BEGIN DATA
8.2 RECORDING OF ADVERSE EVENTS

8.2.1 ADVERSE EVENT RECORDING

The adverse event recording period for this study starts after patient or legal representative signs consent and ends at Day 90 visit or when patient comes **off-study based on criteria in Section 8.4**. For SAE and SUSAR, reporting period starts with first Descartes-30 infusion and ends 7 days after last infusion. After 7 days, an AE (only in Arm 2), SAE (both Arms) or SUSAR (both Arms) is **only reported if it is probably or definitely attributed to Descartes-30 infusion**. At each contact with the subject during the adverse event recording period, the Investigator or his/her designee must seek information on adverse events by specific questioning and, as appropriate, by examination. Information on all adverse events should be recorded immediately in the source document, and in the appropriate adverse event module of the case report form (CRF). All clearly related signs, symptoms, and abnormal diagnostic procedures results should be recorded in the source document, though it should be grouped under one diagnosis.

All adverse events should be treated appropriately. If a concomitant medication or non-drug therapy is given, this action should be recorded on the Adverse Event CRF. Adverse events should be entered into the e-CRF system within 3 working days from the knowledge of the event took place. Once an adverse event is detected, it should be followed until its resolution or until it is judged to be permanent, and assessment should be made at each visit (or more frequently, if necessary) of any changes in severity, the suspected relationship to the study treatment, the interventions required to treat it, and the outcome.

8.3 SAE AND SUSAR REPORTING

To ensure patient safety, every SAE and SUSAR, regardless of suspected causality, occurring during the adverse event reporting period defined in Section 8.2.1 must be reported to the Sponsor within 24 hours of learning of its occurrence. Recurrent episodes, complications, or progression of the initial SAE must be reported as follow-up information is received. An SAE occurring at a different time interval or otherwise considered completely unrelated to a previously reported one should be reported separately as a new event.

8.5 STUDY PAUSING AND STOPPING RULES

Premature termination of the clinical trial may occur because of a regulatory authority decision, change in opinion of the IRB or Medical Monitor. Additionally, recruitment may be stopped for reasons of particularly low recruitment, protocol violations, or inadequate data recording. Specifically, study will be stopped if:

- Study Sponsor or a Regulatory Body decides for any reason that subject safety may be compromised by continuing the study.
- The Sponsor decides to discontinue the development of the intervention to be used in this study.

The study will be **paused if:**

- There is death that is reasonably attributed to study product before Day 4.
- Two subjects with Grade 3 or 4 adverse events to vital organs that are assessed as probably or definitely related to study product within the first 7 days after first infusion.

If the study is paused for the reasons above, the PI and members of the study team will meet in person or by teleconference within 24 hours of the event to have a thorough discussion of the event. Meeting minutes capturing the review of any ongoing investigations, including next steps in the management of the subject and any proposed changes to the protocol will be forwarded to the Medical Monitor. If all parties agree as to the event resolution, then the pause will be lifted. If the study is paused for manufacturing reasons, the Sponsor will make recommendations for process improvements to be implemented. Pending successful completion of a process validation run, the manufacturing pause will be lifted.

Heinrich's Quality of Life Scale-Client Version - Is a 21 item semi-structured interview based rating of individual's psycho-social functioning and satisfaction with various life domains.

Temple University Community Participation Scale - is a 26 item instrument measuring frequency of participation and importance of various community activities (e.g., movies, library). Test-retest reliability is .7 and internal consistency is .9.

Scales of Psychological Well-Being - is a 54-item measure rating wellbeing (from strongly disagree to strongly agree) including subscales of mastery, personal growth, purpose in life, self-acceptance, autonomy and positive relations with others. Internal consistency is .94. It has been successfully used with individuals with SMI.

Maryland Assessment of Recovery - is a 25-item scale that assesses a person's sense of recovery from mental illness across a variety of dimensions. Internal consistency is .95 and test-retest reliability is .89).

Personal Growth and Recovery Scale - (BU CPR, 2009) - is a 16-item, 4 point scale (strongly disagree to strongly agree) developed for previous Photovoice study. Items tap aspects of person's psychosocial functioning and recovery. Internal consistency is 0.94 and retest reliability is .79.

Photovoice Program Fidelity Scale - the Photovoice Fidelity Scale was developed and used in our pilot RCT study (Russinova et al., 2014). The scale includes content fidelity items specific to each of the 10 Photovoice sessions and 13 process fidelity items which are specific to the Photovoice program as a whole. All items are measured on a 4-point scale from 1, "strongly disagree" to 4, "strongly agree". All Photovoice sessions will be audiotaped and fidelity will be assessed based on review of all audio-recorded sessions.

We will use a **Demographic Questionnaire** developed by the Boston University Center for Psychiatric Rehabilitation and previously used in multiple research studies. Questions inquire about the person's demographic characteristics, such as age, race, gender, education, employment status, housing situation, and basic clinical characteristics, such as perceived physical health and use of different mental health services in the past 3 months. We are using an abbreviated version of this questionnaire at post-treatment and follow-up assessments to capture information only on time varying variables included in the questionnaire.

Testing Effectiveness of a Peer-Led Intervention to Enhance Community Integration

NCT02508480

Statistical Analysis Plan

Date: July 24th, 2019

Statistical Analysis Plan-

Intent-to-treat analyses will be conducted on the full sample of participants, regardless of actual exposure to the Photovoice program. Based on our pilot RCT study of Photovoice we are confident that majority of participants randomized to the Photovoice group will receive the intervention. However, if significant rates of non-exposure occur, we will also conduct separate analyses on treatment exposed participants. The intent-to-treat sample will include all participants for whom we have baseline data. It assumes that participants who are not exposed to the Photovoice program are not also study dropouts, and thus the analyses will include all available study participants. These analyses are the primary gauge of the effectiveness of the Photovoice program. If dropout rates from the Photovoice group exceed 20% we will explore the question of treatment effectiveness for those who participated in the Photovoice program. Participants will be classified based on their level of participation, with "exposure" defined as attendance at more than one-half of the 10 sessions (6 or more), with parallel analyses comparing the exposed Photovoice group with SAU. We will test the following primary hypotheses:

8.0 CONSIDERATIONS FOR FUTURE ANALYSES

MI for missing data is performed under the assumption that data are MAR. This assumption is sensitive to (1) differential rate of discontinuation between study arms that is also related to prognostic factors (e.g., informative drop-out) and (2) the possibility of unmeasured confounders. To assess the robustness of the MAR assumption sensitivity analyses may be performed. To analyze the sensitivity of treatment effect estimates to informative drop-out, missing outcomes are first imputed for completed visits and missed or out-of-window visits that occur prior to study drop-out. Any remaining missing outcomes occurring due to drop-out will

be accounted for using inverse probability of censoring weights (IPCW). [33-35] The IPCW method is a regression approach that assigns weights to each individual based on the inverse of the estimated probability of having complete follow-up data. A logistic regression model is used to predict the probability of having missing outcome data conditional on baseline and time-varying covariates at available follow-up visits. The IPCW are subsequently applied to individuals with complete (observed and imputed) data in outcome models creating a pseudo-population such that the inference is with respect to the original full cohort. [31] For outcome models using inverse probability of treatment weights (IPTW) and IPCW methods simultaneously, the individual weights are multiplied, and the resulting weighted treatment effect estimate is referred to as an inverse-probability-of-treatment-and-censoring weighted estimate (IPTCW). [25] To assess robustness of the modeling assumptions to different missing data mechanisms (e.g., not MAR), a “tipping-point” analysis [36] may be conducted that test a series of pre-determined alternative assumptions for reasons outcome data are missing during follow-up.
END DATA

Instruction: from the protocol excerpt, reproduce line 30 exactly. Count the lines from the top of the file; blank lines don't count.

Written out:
be accounted for using inverse probability of censoring weights (IPCW). [33-35] The IPCW method is a regression approach that assigns weights to each individual based on the inverse of the estimated probability of having complete follow-up data. A logistic regression model is used to predict the probability of having missing outcome data conditional on baseline and time-varying covariates at available follow-up visits. The IPCW are subsequently applied to individuals with complete (observed and imputed) data in outcome models creating a pseudo-population such that the inference is with respect to the original full cohort. [31] For outcome models using inverse probability of treatment weights (IPTW) and IPCW methods simultaneously, the individual weights are multiplied, and the resulting weighted treatment effect estimate is referred to as an inverse-probability-of-treatment-and-censoring weighted estimate (IPTCW). [25] To assess robustness of the modeling assumptions to different missing data mechanisms (e.g., not MAR), a “tipping-point” analysis [36] may be conducted that test a series of pre-determined alternative assumptions for reasons outcome data are missing during follow-up.